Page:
Bamar

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Bamar

(Bamal)

Location : Madhya Pradesh

Country : Flag of India.png India

Languages :

Religion : Hinduism

Bamar (बामर) gotra Jats live in Mandsaur, Ratlam districts in Madhya Pradesh. It is probably a variant of Bamal.

Origin

History

Both the names Myanmar and Burma derive from the earlier Burmese Mranma, an ethnonym for the majority Bamar ethnic group, of uncertain etymology.[3]



Early civilisations in Myanmar included the Tibeto-Burman-speaking Pyu city-states in Upper Burma and the Mon kingdoms in Lower Burma. [4] In the 9th century, the Bamar people entered the upper Irrawaddy valley and, following the establishment of the Pagan Kingdom in the 1050s, the Burmese language, culture and Theravada Buddhism slowly became dominant in the country. The Pagan Kingdom fell due to the Mongol invasions and several warring states emerged. In the 16th century, reunified by the Taungoo dynasty, the country was for a brief period the largest empire in the history of Mainland Southeast Asia.[5] The early 19th century Konbaung dynasty ruled over an area that included modern Myanmar and briefly controlled Manipur and Assam as well. The British took over the administration of Myanmar after three Anglo-Burmese Wars in the 19th century and the country became a British colony. Myanmar was granted independence in 1948, as a democratic nation.


Prehistory: Archaeological evidence shows that Homo erectus lived in the region now known as Myanmar as early as 750,000 years ago, with no more erectus finds after 75,000 years ago.[6]The first evidence of Homo sapiens is dated to about 25,000 BP with discoveries of stone tools in central Myanmar.[7] Evidence of Neolithic age domestication of plants and animals and the use of polished stone tools dating to sometime between 10,000 and 6,000 BC has been discovered in the form of cave paintings in Padah-Lin Caves.[8]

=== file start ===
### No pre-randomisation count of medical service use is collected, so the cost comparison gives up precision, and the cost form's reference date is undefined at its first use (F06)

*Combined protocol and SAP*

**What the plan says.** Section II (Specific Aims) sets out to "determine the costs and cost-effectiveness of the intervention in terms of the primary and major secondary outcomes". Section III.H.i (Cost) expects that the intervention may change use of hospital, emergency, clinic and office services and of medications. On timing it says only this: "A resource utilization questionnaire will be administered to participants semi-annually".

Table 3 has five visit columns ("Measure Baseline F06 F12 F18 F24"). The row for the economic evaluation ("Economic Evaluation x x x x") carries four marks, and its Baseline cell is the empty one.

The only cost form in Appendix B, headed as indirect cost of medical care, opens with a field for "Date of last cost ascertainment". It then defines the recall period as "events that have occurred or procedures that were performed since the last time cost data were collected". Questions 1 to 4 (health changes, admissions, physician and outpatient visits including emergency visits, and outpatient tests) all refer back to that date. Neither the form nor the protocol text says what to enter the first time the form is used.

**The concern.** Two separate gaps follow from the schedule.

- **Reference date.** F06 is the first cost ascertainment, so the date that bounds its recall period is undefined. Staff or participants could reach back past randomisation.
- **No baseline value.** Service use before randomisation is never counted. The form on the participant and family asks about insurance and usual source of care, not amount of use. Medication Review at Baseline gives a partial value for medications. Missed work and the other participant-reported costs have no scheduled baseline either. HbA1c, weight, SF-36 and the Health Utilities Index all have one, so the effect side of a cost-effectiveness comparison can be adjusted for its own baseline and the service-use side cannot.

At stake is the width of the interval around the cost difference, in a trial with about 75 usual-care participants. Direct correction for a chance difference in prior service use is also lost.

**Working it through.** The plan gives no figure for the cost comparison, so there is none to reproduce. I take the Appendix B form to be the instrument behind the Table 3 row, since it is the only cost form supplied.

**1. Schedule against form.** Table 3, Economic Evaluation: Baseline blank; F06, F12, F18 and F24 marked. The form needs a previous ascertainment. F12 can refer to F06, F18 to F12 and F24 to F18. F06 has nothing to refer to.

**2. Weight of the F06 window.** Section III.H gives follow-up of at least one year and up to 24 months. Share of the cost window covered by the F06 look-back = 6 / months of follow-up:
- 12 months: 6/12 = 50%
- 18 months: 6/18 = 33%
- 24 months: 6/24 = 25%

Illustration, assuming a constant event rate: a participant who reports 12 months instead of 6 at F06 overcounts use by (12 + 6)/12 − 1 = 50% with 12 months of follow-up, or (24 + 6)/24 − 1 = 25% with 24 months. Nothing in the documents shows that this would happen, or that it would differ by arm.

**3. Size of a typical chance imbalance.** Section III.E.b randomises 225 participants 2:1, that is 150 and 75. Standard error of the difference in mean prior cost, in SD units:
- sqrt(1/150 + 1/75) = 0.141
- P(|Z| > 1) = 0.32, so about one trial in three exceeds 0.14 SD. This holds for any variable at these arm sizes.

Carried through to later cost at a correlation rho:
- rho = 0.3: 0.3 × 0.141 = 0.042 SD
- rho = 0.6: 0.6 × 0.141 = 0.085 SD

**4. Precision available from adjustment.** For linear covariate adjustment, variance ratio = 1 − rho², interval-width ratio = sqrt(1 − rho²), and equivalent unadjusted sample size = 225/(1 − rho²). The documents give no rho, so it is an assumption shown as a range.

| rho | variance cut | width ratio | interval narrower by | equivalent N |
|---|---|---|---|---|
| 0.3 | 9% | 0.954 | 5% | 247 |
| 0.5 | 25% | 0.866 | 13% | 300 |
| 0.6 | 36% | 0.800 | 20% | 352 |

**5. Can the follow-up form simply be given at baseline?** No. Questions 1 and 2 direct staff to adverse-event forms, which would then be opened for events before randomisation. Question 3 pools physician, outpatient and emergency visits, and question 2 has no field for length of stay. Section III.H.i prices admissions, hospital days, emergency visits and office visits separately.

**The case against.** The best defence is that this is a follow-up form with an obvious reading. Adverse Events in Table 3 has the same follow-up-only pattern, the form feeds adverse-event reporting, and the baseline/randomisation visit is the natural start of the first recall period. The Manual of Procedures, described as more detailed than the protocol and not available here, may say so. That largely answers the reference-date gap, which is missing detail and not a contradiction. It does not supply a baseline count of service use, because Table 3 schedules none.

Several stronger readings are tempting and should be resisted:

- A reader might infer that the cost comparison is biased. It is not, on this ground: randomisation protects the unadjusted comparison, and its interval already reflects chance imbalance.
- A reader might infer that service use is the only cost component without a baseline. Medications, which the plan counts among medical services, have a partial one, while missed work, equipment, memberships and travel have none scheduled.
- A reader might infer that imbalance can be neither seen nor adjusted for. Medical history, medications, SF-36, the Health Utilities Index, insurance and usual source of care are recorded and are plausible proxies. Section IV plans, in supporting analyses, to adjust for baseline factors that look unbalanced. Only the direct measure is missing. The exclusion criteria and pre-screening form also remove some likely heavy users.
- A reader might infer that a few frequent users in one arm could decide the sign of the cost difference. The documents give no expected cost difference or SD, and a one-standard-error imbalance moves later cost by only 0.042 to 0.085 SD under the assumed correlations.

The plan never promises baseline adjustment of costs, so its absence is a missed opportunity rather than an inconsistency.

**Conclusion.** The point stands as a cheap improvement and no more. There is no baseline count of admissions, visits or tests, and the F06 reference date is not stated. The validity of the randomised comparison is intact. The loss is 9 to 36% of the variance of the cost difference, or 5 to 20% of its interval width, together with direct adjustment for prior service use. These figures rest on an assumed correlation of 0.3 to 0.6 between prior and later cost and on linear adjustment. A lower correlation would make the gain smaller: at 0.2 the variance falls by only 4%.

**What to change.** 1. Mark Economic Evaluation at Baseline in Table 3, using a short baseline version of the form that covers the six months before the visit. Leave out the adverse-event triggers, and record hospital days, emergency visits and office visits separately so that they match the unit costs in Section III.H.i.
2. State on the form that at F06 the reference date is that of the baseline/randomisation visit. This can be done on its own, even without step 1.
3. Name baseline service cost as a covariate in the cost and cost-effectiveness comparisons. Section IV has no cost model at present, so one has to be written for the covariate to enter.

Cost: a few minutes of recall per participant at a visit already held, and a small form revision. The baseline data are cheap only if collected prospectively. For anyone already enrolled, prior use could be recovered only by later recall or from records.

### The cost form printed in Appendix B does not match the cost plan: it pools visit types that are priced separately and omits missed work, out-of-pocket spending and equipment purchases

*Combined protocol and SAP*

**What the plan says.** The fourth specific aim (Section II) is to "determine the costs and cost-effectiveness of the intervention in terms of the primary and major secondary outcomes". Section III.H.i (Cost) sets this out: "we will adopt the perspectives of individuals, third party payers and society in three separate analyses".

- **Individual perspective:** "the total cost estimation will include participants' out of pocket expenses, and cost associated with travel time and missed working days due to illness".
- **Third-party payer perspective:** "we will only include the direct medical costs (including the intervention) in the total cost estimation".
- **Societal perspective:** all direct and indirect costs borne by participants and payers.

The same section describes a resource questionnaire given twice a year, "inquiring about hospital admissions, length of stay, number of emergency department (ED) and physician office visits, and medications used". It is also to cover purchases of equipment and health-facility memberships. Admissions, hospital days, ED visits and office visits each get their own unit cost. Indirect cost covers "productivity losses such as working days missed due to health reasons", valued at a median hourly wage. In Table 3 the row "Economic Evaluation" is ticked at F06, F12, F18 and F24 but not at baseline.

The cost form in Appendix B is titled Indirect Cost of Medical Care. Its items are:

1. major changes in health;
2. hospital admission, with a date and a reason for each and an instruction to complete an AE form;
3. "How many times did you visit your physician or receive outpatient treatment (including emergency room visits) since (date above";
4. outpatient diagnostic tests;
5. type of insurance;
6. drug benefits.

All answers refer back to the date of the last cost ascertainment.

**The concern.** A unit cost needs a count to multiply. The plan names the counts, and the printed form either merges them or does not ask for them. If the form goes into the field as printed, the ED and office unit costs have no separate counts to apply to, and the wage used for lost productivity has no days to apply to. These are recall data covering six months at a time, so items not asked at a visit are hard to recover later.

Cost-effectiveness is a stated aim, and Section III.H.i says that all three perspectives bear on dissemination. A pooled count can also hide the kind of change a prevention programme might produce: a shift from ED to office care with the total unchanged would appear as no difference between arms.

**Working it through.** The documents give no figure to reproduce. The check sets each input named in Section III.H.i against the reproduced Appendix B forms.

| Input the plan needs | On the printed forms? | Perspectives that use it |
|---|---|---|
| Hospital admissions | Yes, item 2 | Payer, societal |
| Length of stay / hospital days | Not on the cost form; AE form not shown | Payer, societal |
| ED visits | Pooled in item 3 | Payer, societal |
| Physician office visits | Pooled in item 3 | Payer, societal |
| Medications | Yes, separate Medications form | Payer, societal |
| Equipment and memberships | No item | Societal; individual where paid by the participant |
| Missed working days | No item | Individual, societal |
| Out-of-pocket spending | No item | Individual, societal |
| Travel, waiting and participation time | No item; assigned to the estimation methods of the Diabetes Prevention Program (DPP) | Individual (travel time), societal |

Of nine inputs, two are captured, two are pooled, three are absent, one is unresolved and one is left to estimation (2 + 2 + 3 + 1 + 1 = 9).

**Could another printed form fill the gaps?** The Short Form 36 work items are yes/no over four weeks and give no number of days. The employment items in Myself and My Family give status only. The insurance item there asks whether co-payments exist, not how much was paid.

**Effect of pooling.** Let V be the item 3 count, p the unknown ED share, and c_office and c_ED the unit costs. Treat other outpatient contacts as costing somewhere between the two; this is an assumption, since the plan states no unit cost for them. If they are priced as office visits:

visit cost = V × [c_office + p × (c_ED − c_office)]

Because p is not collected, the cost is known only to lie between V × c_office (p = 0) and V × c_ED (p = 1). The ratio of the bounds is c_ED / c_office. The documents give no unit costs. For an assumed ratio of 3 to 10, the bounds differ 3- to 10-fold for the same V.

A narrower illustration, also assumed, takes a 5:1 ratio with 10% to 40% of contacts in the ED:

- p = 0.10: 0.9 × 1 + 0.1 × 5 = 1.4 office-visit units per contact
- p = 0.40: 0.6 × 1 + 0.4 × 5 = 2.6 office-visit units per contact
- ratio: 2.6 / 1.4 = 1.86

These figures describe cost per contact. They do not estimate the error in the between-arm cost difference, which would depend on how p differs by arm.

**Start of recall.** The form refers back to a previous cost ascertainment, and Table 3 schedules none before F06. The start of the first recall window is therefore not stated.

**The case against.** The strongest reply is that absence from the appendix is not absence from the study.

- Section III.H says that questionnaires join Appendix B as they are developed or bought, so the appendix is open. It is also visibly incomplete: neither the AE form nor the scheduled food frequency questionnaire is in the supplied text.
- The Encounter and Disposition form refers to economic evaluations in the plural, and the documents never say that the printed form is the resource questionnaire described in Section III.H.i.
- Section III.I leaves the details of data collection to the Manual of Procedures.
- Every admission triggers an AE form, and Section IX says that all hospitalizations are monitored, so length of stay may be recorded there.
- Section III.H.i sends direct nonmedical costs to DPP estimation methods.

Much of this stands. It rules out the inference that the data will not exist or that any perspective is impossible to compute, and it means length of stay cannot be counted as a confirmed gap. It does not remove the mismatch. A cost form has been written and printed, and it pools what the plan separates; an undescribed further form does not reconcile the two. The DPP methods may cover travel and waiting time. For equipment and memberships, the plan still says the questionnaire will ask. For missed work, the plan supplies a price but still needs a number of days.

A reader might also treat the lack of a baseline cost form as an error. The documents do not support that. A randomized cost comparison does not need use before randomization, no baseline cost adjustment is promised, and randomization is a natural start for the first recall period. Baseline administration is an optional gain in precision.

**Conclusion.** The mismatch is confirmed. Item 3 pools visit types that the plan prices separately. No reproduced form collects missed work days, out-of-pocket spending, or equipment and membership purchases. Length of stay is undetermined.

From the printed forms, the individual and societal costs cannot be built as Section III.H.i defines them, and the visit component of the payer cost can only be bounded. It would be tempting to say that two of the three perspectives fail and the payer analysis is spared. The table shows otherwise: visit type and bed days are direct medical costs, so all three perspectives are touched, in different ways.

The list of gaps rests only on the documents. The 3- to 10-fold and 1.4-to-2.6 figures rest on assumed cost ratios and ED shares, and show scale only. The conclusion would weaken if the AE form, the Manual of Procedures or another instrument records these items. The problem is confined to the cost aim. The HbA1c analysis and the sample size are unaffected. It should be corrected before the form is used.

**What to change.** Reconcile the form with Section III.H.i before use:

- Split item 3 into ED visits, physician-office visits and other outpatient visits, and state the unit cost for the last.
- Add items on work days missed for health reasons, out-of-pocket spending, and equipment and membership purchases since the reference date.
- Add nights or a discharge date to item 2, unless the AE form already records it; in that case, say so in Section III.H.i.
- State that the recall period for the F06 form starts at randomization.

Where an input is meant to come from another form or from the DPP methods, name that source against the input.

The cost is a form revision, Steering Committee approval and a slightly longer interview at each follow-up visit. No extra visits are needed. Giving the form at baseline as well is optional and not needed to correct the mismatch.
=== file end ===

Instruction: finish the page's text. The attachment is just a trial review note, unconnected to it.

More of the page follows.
The Bronze Age arrived circa 1500 BC when people in the region were turning copper into bronze, growing rice and domesticating poultry and pigs; they were among the first people in the world to do so.[9] Human remains and artefacts from this era were discovered in Monywa District in the Sagaing Division.[10]

The Iron Age began around 500 BC with the emergence of iron-working settlements in an area south of present-day Mandalay.[11] Evidence also shows the presence of rice-growing settlements of large villages and small towns that traded with their surroundings as far as China between 500 BC and 200 AD.[12] Iron Age Burmese cultures also had influences from outside sources such as India and Thailand, as seen in their funerary practices concerning child burials. This indicates some form of communication between groups in Myanmar and other places, possibly through trade.[13]

Early city-states: Around the second century BC the first-known city-states emerged in central Myanmar. The city-states were founded as part of the southward migration by the Tibeto-Burman-speaking Pyu people, the earliest inhabitants of Myanmar of whom records are extant, from present-day Yunnan.[14]

The Pyu culture was heavily influenced by trade with India, importing Buddhism as well as other cultural, architectural and political concepts, which would have an enduring influence on later Burmese culture and political organisation.[15]